Scott Grosskreutz, MD, diagnostic radiologist and president, Hawaii Radiological Society, contributed this post.
Hawaii’s small size and geographic isolation are part of the state’s charm, but these factors can contribute to slower adoption of newer technology such as digital breast tomosynthesis (DBT). In 2018, less than half of women in Hawaii were covered for DBT —the lowest rate of all 50 states. Our radiologists want to be able to provide the most accurate examination for all our patients, and DBT has been shown to improve breast cancer detection and decrease recall rates.
The Hawaii Radiological Society (HRS) introduced a bill into the state legislature last session, which would have mandated insurance coverage of tomosynthesis. Dr. Kelly Biggs, chair of the American College of Radiology® (ACR®) Breast Imaging Commission’s Government Relations subcommittee, provided supporting material, and Dr. Dana Smetherman, chair of the ACR Breast Imaging Commission, published a commentary with HRS president Dr. Elizabeth Ignacio in Hawaii’s largest newspaper advocating tomosynthesis.
With testimony from dozens of radiologists, patients and referring providers, the bill sailed through the House and Senate chambers on the first three readings without a single no vote, but was effectively tabled when the Conference Committee declined to convene.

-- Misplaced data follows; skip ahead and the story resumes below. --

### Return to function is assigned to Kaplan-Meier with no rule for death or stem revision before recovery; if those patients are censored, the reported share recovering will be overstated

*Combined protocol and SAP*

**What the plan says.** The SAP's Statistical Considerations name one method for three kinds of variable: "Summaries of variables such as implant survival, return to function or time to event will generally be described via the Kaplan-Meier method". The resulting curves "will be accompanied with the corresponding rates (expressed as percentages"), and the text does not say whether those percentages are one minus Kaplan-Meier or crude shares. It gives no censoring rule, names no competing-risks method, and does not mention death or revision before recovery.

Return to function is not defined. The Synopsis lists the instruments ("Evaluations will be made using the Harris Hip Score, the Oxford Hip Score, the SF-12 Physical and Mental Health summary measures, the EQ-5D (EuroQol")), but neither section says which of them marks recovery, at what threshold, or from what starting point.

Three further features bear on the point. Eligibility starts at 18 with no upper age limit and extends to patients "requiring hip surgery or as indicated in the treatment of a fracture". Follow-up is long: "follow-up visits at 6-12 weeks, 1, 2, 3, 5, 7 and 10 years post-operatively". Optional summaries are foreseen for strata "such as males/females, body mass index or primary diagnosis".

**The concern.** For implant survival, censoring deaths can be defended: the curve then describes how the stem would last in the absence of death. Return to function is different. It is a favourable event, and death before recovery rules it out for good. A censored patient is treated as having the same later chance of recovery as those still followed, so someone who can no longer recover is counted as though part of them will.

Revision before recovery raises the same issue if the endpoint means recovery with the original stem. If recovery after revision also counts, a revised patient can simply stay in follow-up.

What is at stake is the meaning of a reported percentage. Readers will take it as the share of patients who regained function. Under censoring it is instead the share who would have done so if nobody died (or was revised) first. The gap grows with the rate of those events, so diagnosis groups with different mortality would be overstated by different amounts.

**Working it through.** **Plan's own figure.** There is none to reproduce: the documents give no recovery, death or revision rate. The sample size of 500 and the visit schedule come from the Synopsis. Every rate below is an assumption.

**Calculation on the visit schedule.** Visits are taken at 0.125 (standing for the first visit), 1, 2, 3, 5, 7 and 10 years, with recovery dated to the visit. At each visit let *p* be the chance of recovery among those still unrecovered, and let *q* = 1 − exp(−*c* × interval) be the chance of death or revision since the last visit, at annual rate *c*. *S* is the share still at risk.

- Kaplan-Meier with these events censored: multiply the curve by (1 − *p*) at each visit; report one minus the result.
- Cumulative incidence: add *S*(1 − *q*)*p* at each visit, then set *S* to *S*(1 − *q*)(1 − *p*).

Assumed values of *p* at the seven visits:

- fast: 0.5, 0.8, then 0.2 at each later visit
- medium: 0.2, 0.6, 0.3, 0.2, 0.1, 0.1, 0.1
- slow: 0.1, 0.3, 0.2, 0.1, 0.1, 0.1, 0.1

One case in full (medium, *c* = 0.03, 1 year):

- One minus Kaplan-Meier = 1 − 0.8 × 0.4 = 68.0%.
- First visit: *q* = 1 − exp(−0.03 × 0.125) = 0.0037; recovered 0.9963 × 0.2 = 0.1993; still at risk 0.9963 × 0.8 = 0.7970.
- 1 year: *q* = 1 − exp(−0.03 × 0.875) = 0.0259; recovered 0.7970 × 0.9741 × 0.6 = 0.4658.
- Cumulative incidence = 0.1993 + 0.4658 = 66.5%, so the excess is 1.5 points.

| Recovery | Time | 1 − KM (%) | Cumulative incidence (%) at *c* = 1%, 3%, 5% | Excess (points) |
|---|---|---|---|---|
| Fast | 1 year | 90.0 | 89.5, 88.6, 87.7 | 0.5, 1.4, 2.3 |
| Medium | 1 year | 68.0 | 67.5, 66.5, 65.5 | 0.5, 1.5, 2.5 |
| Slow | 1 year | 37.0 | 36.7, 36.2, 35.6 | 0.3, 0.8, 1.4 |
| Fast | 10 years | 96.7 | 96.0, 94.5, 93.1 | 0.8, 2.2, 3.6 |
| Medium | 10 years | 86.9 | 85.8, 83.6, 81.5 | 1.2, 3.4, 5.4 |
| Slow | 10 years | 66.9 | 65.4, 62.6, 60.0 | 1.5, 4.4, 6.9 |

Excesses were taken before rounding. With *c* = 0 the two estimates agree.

We immediately met with legislators who agreed to reintroduce the bill during the next session and reached out to medical directors of third party payers in Hawaii. Together, we established insurance coverage and convinced the state workers’ trust fund board to provide full DBT coverage – meaning that women in Hawaii will soon have 100% coverage for DBT. This universal coverage relieves mammography staff from the fiscal necessity of requesting copays from uninsured patients, enabling them to focus on patient care and productivity.
From our experience we offer the following suggestions:
1) Achieving coverage for DBT is a team effort. The ACR provides great resources and support, including access to experts who can help you develop your strategy for achieving coverage.
2) Share your local DBT experience. Straub Hospital in Honolulu provided a study of two-dimensional (2D) vs three-dimensional (3D) mammography. They found that DBT had almost double the cancer detection rate compared with 2D. What’s more, a large percent of women in Hawaii are of Asian ancestry, who tend to have the densest breast tissue of any ethnic group. It’s important that this demographic-specific information about the benefits of DBT in assessing women with dense breast was shared through our advocacy efforts.
3) If at first you don’t succeed, don’t give up! By immediately arranging sponsors for the bill’s reintroduction, we ensured public attention remained on the issue.
4) The medical directors working for insurance companies are our physician colleagues and share our concern for our patients. Their organizations focus on cost effectiveness and cost containment. We need to respect their concerns and be responsive to their questions. Developing a good working relationship ensures that your advocacy effort will have a fair hearing when future issues arise.
Nationally, 93% of women ages 40 to 74 have coverage for DBT, according to Truven Health Analytics. It’s time to make DBT 100% covered for all women in the US.
Please share your thoughts in the comments section below, and join the discussion on Engage (login required).